Resurgence in American Distance Running

For years, Africans have dominated every track event from 800m to the marathon. However, Americans are finally finding their way onto the podium at the Olympics and World Championships. This past summer, Galen Rupp’s silver medal finish in the 10,000m was America’s first medal in the event since Billy Mills in 1964. Leonel Manzano, a Texas native, earned 1500m silver in the 2012 London Olympics; it was the first American medal in the event since legendary Jim Ryun’s silver in 1968. A year prior, at the World Outdoor Championships in Daegu, Korea, Jenny Simpson won the 1500m, the first American female to win since 1983.

As surreal as it is, America is still producing world-class athletes, even on the junior-level stage. The recent buzz in track and field surrounds 16-year old New Yorker, Mary Cain. Mary recently smashed two national high school records in the two-mile and mile run, respectively. She shredded the previous record of 9:55.92, set back in 1991, to a blistering 9:38.68 at the New Balance Grand Prix on February 2, 2013. A week later, she broke her own mile record by over 4 seconds with an astonishing 4:28.25.

There is no question that American distance running is back. But the question remains:  Can America keep producing world medals and new records? With the indoor season wrapping up and the outdoor season near, time will only tell.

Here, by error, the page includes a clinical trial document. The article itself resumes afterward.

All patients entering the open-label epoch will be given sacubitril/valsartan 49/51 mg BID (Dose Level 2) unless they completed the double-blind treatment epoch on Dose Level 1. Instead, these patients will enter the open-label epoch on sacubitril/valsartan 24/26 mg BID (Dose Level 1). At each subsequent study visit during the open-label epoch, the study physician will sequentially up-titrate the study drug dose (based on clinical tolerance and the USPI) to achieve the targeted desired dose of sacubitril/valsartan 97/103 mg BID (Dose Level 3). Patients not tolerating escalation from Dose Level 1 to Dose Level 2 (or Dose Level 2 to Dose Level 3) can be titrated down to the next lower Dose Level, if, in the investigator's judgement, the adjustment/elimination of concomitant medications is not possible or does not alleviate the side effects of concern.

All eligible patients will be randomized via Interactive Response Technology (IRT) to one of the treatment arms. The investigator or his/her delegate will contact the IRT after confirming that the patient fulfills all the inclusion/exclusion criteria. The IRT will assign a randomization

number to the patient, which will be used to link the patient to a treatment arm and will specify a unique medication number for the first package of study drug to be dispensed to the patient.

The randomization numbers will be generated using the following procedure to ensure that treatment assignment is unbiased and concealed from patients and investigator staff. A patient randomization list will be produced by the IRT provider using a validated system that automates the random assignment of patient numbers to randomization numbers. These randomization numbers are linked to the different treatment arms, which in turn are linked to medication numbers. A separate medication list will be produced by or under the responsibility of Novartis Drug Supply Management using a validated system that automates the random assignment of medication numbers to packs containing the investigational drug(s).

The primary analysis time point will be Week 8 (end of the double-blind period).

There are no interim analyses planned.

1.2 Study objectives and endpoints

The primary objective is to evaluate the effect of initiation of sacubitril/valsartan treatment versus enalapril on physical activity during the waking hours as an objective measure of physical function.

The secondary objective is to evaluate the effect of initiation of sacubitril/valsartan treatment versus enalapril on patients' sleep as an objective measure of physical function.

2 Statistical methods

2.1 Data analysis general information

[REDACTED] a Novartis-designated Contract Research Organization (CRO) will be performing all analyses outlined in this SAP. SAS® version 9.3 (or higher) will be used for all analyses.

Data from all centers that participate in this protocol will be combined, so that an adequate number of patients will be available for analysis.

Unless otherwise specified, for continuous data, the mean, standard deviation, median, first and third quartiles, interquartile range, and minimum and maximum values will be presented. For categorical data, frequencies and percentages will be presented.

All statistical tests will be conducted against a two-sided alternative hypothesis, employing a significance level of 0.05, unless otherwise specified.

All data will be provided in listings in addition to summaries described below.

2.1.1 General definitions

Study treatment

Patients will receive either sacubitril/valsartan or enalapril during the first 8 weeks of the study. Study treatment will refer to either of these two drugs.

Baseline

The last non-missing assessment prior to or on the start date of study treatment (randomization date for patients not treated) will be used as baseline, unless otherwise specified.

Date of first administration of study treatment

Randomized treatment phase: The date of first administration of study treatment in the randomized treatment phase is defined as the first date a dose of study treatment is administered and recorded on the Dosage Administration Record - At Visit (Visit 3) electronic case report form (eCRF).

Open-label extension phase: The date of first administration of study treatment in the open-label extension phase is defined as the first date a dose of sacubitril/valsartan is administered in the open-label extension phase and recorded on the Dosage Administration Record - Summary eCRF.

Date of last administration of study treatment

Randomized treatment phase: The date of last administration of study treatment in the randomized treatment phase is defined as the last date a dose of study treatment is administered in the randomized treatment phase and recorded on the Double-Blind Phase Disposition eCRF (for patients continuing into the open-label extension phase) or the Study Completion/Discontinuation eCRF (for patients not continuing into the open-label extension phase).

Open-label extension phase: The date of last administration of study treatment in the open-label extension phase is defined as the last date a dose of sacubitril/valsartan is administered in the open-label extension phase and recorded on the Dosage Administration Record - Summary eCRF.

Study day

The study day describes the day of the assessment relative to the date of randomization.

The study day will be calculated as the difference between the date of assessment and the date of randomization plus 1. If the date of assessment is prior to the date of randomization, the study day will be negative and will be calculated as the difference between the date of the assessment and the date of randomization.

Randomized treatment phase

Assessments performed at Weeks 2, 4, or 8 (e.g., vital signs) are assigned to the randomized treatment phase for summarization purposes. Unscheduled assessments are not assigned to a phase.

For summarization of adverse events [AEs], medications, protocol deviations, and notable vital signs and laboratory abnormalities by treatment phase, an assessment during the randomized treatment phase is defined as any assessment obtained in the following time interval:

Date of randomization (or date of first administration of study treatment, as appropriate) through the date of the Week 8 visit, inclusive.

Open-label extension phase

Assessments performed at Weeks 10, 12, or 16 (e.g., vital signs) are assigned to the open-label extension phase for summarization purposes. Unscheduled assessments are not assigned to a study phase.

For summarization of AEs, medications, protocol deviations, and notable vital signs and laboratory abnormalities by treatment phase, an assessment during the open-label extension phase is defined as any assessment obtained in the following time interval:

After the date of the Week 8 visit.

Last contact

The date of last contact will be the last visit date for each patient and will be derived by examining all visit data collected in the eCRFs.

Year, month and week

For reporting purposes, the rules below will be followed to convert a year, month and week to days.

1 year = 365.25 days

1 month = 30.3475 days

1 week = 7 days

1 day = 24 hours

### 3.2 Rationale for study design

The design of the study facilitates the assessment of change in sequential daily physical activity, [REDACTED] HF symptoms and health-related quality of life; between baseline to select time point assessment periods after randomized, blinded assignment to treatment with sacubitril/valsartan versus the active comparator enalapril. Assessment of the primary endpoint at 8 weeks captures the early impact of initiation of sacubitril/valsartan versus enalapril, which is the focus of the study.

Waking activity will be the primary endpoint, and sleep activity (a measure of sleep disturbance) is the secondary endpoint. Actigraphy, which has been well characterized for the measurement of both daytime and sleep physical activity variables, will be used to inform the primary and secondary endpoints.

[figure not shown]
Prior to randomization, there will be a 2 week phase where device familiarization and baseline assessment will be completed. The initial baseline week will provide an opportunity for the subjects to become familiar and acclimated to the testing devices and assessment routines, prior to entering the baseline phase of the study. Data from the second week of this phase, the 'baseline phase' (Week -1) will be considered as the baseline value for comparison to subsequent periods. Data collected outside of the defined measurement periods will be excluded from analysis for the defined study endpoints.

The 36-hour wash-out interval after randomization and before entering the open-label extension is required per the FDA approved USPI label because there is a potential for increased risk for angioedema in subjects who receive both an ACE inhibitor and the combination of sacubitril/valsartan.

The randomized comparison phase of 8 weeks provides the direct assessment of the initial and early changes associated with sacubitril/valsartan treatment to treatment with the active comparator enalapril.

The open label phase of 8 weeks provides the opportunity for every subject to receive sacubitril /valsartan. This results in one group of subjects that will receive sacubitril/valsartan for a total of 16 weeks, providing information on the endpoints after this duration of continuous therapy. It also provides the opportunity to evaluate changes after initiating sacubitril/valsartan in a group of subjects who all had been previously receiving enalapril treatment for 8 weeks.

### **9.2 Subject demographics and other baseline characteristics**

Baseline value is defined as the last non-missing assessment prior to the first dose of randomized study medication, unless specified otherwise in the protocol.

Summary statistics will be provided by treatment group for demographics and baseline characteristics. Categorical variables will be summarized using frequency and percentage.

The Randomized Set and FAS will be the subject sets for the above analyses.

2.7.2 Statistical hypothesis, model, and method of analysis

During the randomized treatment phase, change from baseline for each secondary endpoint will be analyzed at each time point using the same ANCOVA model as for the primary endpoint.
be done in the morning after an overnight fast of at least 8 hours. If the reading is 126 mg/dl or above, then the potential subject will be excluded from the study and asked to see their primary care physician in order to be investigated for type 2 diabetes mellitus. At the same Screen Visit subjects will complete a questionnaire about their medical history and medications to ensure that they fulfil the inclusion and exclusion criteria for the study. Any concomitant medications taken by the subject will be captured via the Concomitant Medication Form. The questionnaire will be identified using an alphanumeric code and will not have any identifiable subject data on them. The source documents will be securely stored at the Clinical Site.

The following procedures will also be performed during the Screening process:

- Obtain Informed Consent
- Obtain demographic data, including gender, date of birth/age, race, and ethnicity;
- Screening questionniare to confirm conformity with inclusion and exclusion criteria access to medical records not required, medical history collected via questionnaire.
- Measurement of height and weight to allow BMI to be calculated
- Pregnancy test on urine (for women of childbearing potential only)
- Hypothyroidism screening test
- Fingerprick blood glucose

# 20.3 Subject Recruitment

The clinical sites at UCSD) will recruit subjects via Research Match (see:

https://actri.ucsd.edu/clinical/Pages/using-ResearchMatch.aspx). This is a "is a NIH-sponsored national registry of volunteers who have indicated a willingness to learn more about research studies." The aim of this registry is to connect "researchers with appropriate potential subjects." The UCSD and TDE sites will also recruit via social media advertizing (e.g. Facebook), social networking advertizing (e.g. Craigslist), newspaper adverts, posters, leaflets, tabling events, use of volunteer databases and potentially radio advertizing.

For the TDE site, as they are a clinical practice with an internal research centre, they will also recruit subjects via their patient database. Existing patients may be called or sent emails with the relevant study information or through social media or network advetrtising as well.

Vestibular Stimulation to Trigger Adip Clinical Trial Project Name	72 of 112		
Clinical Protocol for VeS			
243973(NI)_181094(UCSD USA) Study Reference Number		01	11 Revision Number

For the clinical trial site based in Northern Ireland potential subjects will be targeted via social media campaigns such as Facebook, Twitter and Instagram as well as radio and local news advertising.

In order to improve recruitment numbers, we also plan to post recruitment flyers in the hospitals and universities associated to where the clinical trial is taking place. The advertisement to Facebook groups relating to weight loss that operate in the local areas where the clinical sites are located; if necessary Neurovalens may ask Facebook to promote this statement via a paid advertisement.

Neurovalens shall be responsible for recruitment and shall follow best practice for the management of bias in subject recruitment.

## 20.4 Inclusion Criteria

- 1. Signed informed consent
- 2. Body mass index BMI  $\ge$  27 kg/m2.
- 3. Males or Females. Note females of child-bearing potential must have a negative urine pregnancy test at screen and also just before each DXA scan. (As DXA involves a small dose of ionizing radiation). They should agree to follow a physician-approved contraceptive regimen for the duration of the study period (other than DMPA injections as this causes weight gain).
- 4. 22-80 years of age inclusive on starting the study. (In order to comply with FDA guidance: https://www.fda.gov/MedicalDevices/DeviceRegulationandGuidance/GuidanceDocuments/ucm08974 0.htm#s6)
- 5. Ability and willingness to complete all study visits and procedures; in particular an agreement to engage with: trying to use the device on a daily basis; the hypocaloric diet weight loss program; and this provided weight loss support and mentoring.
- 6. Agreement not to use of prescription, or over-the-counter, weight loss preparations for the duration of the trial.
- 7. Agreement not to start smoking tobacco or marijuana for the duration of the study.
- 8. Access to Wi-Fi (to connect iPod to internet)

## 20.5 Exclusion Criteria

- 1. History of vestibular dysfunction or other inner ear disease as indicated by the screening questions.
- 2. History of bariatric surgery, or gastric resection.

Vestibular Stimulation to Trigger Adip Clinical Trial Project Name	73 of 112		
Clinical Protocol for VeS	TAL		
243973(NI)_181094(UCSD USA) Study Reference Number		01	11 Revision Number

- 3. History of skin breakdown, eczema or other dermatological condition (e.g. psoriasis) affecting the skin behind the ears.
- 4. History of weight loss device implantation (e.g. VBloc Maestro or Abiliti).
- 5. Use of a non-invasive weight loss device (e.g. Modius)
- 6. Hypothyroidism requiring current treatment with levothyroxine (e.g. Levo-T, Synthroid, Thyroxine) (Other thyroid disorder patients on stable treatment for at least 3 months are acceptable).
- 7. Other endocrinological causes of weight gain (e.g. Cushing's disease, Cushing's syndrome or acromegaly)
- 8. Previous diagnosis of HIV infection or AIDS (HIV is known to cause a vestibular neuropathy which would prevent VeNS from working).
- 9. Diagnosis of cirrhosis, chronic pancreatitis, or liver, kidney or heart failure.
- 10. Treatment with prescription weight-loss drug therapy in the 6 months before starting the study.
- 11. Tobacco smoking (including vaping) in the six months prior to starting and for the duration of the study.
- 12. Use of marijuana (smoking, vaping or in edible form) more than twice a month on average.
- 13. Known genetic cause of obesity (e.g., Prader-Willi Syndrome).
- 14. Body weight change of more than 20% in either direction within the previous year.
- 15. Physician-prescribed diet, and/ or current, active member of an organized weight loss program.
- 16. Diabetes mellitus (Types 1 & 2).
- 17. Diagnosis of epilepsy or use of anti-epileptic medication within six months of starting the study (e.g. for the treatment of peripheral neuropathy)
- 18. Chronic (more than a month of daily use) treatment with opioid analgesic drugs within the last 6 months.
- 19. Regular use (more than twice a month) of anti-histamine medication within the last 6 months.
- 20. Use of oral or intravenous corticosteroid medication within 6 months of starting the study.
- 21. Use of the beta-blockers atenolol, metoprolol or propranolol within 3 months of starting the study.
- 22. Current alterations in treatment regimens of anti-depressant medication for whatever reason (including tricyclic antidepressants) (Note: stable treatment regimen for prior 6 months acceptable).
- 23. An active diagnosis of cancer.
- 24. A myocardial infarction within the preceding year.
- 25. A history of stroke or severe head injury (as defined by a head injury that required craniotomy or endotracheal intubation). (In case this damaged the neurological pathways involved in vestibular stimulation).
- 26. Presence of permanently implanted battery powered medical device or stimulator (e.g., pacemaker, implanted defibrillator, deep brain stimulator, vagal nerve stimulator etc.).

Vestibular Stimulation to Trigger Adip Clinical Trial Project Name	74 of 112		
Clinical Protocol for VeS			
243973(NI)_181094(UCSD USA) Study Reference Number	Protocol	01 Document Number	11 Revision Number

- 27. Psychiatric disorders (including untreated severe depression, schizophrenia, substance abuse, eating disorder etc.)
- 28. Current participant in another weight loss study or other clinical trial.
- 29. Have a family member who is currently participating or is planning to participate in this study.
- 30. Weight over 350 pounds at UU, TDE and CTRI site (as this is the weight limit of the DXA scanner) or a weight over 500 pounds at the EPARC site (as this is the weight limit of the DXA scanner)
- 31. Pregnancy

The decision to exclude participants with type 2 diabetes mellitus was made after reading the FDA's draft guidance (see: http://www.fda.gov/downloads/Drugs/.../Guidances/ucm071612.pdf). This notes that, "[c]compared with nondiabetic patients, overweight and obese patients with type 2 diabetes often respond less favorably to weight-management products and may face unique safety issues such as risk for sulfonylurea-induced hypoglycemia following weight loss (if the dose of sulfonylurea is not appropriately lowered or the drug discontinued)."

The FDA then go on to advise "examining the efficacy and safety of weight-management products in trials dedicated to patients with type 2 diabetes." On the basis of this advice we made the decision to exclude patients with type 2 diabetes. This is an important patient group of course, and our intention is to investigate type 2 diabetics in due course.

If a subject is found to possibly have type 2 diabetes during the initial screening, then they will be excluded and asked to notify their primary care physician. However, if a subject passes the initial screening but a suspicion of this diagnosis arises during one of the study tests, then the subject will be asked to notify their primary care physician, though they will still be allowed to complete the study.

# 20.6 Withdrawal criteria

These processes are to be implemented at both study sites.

40-Day Yoga Challenge Completed

In my previous blogs, I discussed Yoga in the NFL as well as my personal 40-Day Hot Yoga Challenge and  Now that I have completed my 40 day journey, I understand why professional athletes are making yoga a part of their regular training.  As I worked through these 40-days, I experienced everything from physical transformation to mental relaxation.
Although my days were busier than usual as I jugged a full-time job, full-time graduate school and 75-minutes of hot yoga a day, I managed to have more energy and get more accomplished in the past 40 days than I could have ever imagined.  My increased energy as well as my new-found mental positivity and clarity have taken me to a whole other level in my professional career and my personal relationships.  I have a renewed sense of spirit and calmness each morning as I awake to take on the day ahead.
40 days of Hot Yoga has also increased my strength significantly.  And, I have shed four pounds, plus decreased an inch on my waist and half an inch on my thighs.  I have never experienced a physical transformation so quickly and I cannot imagine my life without yoga.  I challenge anyone to try Yoga or Hot Yoga……you won’t regret it!